Whether you have your eye on the top of the ladder or are just focusing on the next rung, there are many ways you can grow your career. If you’re not sure what to do, here are four specific areas you can work on.
Image from j_benson.
You won’t be able to focus on all of these areas at once, in addition to your normal workload, so pace yourself. Some of these areas are easier to work on towards the start of your career and some apply later on when you have more autonomy and responsibility.
- Depend less on your boss for guidance and approval. When you’re in an entry level position, you generally get specific direction from your boss. The longer you have a job, the more likely you’ll take on additional responsibility and leadership, including the expectation you’re capable of making some decisions without having to get approval from your boss. Trust your own judgement and keep your boss in the loop when necessary.
- Be able to work on longer timelines. Rather than being heads down on daily tasks, start looking ahead at what your priorities should be for the week or month and work backwards to know what you need to do each day or week to meet your goals.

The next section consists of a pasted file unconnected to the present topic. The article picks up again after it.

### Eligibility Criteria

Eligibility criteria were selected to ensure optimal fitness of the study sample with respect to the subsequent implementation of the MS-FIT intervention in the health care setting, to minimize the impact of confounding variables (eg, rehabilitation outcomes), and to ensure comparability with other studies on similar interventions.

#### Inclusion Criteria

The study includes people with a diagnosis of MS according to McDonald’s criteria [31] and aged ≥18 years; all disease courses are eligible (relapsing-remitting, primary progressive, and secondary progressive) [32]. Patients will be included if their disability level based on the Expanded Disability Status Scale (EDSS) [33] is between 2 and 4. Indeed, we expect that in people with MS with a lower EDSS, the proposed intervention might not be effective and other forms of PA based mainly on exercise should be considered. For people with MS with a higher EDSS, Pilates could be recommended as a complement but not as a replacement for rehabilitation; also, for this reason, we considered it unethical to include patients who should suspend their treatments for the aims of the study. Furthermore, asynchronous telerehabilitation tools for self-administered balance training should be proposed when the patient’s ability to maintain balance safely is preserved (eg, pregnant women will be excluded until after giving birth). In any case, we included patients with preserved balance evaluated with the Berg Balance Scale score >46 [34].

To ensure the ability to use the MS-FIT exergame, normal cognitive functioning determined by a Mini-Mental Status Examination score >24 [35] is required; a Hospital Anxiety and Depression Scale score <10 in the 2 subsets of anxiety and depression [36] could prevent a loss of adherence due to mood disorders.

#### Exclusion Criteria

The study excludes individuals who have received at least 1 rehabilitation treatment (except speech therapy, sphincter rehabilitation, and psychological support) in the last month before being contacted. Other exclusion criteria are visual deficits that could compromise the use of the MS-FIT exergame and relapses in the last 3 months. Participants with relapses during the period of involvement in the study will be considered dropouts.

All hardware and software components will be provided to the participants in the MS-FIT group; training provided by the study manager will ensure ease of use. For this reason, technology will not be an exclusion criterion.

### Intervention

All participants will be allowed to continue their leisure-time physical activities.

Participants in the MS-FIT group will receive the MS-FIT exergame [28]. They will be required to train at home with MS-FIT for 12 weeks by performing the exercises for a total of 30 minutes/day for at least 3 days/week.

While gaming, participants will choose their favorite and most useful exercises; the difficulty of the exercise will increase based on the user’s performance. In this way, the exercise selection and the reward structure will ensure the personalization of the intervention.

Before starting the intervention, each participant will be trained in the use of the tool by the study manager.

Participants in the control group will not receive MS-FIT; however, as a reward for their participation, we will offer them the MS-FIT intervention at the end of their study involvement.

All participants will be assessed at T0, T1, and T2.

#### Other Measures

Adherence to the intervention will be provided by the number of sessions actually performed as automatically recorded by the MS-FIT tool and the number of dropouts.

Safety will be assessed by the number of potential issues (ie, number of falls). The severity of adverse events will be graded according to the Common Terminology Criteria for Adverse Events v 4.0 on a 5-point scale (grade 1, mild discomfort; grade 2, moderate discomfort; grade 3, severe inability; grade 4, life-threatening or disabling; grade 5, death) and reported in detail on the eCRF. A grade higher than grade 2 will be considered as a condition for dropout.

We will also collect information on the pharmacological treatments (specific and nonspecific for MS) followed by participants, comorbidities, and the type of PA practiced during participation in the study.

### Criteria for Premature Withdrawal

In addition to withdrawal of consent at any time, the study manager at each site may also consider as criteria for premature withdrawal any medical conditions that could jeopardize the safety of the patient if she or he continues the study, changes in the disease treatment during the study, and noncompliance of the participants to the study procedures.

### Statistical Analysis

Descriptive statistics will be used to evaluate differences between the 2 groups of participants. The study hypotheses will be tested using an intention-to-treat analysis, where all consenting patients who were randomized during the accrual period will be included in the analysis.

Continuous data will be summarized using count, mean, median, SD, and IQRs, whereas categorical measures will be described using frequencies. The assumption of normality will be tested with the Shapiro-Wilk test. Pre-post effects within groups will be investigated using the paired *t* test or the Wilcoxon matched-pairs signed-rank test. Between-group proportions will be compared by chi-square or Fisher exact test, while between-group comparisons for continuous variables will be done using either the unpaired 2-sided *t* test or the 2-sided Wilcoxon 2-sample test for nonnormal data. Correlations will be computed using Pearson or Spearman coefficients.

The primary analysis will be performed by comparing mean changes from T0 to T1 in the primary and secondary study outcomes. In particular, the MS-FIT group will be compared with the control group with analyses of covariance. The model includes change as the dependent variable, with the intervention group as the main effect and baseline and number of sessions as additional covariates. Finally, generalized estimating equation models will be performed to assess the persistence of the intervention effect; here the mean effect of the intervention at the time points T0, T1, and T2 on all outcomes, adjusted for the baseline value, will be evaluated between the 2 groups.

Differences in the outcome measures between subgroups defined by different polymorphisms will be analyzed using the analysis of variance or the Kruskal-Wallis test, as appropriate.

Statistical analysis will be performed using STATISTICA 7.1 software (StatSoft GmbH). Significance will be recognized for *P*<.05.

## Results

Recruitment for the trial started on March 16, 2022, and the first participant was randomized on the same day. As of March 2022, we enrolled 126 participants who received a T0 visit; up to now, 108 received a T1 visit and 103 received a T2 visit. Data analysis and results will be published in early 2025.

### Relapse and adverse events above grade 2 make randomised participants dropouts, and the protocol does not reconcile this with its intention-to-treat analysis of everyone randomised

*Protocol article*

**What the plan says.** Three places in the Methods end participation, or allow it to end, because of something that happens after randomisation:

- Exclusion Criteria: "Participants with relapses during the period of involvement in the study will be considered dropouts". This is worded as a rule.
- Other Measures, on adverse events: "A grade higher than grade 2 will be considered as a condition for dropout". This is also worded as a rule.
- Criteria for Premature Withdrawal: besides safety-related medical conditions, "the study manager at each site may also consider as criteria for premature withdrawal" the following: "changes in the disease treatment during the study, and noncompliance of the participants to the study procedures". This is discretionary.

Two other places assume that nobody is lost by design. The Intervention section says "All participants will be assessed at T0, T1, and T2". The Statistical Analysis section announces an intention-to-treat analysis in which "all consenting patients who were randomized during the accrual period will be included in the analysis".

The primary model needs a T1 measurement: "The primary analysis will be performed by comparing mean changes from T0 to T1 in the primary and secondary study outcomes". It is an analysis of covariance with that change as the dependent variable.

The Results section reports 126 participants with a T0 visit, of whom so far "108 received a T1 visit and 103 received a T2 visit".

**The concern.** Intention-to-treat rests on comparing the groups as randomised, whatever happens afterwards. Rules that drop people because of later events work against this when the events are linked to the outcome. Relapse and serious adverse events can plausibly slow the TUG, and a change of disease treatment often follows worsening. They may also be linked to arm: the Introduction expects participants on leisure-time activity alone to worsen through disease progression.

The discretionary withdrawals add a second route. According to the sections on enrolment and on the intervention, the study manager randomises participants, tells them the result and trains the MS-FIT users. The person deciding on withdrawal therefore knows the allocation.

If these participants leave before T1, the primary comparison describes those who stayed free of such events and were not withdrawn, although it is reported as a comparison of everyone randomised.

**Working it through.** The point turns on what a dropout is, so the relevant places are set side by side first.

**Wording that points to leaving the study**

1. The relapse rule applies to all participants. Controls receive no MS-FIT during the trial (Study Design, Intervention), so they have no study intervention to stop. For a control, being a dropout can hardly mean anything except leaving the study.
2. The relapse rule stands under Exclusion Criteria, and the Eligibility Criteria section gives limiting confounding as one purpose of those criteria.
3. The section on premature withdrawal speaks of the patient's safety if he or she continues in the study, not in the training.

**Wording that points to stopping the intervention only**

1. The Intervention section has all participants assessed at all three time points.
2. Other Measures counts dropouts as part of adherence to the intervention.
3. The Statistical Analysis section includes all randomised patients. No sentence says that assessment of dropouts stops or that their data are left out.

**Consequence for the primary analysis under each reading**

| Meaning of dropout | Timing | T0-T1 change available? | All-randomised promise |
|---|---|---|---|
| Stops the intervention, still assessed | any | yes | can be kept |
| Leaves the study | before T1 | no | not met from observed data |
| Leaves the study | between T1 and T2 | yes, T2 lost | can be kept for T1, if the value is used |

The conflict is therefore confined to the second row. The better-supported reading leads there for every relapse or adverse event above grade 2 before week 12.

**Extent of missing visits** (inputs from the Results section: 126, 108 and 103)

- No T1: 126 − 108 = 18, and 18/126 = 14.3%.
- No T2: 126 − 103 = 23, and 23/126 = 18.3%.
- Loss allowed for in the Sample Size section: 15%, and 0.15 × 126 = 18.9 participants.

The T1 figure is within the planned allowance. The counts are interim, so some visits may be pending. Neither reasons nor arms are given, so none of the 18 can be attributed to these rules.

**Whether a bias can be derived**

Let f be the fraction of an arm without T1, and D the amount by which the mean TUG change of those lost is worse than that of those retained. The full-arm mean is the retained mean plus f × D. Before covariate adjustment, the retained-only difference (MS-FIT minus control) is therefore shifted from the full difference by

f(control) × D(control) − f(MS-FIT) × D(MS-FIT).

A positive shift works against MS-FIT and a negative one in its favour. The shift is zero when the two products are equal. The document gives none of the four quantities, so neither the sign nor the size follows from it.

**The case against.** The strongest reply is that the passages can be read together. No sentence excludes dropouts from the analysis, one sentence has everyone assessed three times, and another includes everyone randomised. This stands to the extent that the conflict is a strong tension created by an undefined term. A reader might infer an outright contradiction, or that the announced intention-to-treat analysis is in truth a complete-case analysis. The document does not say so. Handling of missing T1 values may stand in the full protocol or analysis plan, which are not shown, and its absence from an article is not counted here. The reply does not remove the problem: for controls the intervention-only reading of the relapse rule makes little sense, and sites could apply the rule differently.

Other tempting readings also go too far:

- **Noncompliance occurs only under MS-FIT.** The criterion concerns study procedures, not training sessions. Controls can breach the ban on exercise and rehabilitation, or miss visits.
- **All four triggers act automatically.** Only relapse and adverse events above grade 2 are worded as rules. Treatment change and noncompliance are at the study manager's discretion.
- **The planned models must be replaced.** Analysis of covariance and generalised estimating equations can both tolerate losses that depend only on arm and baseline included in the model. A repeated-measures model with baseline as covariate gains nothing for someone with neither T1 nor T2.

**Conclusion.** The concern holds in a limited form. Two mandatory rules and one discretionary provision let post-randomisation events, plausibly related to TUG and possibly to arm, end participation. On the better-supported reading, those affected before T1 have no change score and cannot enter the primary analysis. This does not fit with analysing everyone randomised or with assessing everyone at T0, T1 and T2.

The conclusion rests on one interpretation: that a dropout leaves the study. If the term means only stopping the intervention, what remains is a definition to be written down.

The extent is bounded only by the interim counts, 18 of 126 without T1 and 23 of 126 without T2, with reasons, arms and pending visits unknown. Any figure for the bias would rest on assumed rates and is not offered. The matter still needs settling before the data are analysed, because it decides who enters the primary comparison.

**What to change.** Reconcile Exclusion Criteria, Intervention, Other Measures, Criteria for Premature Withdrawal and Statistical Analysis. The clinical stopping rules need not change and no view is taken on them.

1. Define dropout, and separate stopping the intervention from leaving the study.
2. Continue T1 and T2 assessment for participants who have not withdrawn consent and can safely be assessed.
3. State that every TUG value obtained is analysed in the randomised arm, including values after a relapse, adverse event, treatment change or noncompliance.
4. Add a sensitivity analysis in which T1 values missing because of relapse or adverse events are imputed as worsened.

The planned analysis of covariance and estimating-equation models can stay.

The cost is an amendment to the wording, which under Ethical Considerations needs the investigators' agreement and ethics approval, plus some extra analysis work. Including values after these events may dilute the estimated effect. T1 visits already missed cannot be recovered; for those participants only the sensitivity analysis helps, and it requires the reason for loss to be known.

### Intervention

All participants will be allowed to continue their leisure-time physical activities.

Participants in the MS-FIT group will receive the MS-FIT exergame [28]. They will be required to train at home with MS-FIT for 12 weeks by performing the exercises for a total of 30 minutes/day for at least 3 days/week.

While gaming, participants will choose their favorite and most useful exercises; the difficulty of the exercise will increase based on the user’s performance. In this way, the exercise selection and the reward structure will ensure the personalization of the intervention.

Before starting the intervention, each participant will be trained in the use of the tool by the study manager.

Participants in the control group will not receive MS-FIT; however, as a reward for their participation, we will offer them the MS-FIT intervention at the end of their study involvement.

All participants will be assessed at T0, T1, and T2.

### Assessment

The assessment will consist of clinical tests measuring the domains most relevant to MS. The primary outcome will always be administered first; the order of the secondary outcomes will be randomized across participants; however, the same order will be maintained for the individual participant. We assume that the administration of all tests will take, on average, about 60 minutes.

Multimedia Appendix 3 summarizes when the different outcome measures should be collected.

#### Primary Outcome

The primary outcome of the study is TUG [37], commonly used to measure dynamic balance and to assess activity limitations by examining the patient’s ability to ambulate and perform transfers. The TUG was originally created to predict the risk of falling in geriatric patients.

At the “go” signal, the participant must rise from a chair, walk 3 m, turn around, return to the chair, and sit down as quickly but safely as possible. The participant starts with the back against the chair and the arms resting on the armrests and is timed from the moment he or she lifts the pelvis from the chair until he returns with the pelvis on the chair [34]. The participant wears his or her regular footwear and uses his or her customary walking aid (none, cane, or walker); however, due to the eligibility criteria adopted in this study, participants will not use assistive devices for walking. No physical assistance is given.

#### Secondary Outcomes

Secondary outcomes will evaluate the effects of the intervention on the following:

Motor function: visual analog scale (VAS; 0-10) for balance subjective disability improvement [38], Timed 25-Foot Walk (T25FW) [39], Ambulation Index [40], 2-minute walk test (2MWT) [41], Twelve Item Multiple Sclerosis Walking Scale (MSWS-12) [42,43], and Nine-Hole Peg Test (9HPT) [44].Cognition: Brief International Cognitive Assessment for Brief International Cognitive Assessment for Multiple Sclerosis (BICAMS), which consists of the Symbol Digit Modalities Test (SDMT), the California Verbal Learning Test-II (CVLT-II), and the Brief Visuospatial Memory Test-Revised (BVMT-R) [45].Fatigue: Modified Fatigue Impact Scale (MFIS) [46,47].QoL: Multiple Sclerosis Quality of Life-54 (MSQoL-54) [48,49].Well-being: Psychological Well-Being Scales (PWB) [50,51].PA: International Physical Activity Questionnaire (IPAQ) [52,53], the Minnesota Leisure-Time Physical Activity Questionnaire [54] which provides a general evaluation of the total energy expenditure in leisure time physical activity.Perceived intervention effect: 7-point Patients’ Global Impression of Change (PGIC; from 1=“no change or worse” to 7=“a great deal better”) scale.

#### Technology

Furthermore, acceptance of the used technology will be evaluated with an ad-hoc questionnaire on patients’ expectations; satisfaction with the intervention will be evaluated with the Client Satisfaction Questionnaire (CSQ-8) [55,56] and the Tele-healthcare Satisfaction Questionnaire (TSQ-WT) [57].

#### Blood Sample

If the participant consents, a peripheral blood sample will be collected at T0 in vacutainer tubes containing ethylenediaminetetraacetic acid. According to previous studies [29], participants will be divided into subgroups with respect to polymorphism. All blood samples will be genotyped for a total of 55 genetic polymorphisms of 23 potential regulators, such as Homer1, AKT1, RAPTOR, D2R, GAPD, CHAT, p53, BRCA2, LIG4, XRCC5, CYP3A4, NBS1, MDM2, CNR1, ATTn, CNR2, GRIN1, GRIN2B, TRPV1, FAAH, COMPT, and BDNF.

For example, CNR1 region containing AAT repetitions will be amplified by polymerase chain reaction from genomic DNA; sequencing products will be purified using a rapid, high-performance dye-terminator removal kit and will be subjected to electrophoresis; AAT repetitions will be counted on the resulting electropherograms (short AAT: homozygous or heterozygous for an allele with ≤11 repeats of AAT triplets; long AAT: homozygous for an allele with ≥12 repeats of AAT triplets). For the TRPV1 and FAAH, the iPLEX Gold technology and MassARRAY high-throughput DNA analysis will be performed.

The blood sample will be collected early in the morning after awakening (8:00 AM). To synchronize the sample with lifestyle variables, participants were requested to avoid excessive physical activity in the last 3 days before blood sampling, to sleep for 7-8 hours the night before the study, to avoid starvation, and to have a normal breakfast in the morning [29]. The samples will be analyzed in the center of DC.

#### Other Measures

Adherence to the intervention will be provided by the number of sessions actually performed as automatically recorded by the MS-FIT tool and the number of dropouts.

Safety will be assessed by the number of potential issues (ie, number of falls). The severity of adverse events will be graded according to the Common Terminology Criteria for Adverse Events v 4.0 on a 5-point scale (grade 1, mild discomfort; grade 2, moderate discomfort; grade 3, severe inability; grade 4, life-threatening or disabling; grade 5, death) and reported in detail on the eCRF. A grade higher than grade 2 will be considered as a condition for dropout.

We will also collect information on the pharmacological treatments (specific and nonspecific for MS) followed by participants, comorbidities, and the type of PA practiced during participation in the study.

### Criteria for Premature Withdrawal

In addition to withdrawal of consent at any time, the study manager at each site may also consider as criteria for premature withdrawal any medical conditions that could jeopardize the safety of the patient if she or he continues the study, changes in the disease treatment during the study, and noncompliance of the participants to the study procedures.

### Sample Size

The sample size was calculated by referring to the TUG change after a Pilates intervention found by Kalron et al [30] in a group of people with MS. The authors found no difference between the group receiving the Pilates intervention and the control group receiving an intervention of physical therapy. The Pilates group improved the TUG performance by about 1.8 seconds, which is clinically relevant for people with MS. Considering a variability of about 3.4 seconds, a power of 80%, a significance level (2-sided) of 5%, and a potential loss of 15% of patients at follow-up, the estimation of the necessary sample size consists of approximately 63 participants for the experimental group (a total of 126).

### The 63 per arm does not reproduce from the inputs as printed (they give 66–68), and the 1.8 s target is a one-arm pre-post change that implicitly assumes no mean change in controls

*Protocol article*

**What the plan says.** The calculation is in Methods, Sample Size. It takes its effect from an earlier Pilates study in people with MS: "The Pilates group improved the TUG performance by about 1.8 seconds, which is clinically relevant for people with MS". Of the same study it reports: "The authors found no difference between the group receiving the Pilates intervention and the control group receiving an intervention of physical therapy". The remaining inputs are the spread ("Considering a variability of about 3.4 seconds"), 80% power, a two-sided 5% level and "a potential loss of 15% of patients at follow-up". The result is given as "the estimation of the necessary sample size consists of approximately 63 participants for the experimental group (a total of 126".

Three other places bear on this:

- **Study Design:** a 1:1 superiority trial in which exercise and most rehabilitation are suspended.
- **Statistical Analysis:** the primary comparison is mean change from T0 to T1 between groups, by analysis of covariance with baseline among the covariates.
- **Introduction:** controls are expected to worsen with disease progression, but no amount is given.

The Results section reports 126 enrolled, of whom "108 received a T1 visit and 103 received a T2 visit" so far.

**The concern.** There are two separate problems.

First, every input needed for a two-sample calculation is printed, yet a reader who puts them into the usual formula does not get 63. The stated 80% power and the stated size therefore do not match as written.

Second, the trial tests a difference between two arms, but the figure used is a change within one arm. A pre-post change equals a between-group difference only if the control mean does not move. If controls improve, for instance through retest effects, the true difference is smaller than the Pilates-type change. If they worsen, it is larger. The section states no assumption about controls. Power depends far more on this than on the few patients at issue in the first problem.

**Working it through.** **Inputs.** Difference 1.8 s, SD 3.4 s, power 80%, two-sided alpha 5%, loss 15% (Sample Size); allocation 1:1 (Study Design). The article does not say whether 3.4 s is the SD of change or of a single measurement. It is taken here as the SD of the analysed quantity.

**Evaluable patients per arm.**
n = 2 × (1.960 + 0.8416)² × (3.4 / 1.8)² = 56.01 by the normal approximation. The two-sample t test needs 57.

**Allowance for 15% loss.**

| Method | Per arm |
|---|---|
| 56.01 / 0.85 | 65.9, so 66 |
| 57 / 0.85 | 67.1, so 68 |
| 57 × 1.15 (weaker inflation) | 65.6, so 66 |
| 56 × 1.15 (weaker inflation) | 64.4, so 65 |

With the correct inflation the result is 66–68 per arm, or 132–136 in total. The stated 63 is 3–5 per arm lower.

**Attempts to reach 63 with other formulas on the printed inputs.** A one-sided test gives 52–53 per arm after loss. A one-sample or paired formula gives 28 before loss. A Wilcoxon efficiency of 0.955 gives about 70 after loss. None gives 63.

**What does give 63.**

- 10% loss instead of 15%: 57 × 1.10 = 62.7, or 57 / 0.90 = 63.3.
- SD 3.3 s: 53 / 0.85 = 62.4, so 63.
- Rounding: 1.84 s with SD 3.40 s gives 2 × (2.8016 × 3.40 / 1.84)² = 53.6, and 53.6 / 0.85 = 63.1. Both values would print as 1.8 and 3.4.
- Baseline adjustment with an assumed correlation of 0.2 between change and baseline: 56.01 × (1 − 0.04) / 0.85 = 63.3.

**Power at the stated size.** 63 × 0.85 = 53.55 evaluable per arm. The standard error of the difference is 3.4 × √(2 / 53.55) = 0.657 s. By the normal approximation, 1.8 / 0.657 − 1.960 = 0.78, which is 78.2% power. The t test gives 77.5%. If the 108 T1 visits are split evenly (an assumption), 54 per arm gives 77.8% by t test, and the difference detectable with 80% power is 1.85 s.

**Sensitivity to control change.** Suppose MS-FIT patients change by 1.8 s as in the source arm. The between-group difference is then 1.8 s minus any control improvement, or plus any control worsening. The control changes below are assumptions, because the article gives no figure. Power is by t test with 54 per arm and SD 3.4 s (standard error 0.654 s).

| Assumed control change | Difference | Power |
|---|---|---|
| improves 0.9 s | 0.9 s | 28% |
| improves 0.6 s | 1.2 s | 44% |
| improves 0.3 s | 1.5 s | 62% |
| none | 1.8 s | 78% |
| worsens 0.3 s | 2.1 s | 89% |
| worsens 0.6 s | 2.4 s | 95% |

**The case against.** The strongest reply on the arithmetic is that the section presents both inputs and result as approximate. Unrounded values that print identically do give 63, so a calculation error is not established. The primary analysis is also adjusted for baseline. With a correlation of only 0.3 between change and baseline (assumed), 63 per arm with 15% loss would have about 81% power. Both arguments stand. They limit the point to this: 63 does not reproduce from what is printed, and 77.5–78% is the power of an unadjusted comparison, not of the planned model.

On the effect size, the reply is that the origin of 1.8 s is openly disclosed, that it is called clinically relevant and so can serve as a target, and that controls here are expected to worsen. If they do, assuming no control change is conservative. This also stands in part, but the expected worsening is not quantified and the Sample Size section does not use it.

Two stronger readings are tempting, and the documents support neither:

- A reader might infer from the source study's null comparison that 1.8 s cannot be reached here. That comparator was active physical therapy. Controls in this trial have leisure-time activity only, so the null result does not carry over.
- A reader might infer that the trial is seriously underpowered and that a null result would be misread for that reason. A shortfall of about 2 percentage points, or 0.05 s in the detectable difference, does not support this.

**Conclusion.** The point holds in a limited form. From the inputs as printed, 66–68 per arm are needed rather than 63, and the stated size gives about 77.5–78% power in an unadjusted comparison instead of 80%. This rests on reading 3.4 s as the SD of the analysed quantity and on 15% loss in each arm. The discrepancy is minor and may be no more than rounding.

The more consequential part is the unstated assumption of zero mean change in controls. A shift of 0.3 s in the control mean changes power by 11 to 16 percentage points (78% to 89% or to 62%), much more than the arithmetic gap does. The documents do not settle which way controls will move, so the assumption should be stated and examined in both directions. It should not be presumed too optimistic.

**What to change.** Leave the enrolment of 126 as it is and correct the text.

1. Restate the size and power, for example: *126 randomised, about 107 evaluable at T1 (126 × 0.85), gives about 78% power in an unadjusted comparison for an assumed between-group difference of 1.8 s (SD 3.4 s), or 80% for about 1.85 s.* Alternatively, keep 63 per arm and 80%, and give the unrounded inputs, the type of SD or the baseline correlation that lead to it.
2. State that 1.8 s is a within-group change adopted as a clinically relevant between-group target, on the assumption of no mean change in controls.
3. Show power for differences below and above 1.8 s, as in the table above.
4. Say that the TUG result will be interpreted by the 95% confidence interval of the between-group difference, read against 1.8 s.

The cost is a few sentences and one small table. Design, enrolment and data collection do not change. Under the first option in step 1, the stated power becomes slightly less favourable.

- Learn to coach others well. When you’re a new manager, it can be tough to balance your increased responsibilities while leading your team. You’ll spend some time reviewing their work, but you should also learn how to give them useful, helpful feedback. You should also consider how the team performs as a whole, not just as individuals.
- Build and maintain a presence outside the office. As your career grows, you’ll have more opportunities to be a leader in your industry. Build an out-of-the-office presence that reflects your professional knowledge and skills. This can be useful when moving jobs, asking for a promotion or even just looking for different opportunities (like speaking engagements).
No matter what industry you’re in, mastering these over time will give you valuable soft skills that you can use throughout your working life.